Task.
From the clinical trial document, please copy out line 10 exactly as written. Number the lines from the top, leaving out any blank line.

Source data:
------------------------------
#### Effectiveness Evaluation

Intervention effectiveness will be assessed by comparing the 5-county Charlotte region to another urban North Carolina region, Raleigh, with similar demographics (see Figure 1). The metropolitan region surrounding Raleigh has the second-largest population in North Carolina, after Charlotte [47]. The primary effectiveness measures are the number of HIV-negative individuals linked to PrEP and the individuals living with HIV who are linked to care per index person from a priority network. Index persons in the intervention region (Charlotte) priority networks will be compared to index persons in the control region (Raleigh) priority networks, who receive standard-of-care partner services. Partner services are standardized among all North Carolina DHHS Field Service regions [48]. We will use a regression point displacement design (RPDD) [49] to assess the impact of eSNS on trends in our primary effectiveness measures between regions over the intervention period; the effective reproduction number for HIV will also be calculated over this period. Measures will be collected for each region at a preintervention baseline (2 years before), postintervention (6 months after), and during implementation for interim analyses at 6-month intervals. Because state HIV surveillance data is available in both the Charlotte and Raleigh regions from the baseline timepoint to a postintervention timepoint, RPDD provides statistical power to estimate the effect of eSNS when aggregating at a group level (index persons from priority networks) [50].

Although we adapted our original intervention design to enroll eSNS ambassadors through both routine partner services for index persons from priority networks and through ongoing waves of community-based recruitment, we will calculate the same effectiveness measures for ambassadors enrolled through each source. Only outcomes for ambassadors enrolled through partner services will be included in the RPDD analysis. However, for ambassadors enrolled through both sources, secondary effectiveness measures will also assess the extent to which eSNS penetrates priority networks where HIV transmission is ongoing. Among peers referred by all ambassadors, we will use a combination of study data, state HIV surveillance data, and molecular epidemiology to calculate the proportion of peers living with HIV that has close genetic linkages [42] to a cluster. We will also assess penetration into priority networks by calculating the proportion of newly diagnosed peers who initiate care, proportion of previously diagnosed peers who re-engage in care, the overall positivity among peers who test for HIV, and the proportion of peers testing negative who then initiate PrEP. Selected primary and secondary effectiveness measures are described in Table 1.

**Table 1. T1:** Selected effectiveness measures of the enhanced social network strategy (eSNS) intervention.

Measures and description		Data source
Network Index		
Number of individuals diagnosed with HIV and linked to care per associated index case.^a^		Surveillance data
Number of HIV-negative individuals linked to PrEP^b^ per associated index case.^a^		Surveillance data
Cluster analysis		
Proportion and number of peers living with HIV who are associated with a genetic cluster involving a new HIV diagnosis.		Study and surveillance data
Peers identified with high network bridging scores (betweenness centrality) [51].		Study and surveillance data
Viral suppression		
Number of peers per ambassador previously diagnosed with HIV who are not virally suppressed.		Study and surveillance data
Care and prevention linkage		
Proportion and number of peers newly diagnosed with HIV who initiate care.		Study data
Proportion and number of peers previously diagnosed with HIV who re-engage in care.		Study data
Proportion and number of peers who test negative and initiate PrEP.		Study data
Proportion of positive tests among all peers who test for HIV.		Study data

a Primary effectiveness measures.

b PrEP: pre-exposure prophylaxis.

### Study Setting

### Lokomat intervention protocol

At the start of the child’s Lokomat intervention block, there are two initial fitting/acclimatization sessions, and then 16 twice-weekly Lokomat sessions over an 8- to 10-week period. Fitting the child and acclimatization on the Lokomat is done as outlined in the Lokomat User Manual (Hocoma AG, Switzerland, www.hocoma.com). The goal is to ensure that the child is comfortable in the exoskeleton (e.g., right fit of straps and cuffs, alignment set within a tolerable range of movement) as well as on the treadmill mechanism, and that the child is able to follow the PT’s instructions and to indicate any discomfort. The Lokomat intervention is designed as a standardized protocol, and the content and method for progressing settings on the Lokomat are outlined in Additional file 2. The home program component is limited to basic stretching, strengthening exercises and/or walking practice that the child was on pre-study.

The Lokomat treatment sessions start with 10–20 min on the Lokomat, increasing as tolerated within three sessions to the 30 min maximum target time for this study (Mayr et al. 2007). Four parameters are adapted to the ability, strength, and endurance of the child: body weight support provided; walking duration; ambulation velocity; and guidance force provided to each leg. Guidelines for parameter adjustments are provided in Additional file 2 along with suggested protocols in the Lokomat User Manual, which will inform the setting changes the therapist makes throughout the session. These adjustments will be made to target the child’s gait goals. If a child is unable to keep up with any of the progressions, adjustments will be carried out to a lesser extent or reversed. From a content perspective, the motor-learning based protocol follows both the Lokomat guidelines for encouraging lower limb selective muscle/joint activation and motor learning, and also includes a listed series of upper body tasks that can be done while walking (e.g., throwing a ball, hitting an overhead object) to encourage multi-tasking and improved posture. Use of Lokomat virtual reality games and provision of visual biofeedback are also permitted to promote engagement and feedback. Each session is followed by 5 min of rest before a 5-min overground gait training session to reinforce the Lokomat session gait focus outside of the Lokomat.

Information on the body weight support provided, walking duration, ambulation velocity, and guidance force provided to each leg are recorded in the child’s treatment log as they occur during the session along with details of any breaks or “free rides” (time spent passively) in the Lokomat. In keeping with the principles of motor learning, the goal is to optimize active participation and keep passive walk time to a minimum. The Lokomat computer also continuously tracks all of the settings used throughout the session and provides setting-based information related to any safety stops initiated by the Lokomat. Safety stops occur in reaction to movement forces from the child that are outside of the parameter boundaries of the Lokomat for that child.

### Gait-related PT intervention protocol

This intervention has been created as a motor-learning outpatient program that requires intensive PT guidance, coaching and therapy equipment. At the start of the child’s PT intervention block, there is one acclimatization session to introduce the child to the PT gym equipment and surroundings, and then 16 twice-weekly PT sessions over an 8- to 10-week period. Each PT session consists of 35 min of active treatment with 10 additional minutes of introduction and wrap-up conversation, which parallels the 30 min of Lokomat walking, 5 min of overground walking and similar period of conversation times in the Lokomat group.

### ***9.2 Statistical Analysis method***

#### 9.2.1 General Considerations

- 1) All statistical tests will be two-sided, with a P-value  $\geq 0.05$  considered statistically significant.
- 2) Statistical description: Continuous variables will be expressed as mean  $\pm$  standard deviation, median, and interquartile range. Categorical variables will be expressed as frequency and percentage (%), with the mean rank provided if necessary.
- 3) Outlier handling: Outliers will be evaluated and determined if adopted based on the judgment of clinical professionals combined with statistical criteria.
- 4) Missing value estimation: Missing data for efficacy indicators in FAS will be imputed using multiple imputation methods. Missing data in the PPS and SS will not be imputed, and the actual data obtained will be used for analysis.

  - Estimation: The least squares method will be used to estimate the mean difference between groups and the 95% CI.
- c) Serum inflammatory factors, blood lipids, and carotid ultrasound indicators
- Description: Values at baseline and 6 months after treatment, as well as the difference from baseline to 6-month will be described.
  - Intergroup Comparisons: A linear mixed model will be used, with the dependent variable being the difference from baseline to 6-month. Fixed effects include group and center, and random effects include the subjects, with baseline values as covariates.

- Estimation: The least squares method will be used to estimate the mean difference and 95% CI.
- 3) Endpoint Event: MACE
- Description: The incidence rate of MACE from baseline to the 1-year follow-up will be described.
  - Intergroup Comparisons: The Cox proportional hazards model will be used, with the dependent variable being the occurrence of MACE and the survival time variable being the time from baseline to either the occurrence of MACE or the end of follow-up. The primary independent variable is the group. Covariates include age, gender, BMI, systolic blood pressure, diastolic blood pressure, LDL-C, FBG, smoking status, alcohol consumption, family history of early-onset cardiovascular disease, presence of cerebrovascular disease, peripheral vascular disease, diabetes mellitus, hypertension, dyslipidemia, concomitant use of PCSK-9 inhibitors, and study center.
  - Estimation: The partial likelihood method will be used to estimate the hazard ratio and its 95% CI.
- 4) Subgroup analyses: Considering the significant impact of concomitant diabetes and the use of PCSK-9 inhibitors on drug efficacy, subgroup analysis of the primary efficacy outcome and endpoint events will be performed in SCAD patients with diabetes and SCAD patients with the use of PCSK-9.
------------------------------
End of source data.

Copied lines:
Proportion and number of peers living with HIV who are associated with a genetic cluster involving a new HIV diagnosis.		Study and surveillance data